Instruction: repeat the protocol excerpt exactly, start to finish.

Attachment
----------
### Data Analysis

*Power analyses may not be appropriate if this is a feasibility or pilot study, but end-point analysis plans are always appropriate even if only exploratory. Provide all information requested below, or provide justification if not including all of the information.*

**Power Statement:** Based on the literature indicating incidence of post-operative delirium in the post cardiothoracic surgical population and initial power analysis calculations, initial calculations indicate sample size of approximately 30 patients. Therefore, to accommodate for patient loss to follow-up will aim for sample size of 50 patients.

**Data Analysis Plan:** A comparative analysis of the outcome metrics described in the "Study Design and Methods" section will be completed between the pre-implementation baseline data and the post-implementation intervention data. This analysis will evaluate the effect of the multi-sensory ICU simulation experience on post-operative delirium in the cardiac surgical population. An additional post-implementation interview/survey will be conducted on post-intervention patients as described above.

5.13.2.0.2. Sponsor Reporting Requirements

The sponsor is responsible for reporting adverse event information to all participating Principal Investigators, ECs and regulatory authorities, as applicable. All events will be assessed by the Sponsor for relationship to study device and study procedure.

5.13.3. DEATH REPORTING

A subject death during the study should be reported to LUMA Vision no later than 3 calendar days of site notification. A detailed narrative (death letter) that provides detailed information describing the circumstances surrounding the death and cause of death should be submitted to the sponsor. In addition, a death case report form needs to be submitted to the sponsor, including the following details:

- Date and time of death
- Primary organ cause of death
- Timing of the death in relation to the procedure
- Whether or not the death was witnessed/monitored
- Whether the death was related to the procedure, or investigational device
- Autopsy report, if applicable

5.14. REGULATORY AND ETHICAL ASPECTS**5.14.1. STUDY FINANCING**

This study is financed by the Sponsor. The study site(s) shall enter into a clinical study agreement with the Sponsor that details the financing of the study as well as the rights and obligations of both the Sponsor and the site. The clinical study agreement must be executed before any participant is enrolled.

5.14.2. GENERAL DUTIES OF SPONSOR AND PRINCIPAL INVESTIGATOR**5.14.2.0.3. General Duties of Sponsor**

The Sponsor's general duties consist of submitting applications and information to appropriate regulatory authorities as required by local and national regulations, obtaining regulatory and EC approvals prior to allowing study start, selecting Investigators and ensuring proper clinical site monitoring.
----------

### Data Analysis

*Power analyses may not be appropriate if this is a feasibility or pilot study, but end-point analysis plans are always appropriate even if only exploratory. Provide all information requested below, or provide justification if not including all of the information.*

**Power Statement:** Based on the literature indicating incidence of post-operative delirium in the post cardiothoracic surgical population and initial power analysis calculations, initial calculations indicate sample size of approximately 30 patients. Therefore, to accommodate for patient loss to follow-up will aim for sample size of 50 patients.

**Data Analysis Plan:** A comparative analysis of the outcome metrics described in the "Study Design and Methods" section will be completed between the pre-implementation baseline data and the post-implementation intervention data. This analysis will evaluate the effect of the multi-sensory ICU simulation experience on post-operative delirium in the cardiac surgical population. An additional post-implementation interview/survey will be conducted on post-intervention patients as described above.

5.13.2.0.2. Sponsor Reporting Requirements

The sponsor is responsible for reporting adverse event information to all participating Principal Investigators, ECs and regulatory authorities, as applicable. All events will be assessed by the Sponsor for relationship to study device and study procedure.

5.13.3. DEATH REPORTING

A subject death during the study should be reported to LUMA Vision no later than 3 calendar days of site notification. A detailed narrative (death letter) that provides detailed information describing the circumstances surrounding the death and cause of death should be submitted to the sponsor. In addition, a death case report form needs to be submitted to the sponsor, including the following details:

- Date and time of death
- Primary organ cause of death
- Timing of the death in relation to the procedure
- Whether or not the death was witnessed/monitored
- Whether the death was related to the procedure, or investigational device
- Autopsy report, if applicable

5.14. REGULATORY AND ETHICAL ASPECTS**5.14.1. STUDY FINANCING**

This study is financed by the Sponsor. The study site(s) shall enter into a clinical study agreement with the Sponsor that details the financing of the study as well as the rights and obligations of both the Sponsor and the site. The clinical study agreement must be executed before any participant is enrolled.

5.14.2. GENERAL DUTIES OF SPONSOR AND PRINCIPAL INVESTIGATOR**5.14.2.0.3. General Duties of Sponsor**

The Sponsor's general duties consist of submitting applications and information to appropriate regulatory authorities as required by local and national regulations, obtaining regulatory and EC approvals prior to allowing study start, selecting Investigators and ensuring proper clinical site monitoring.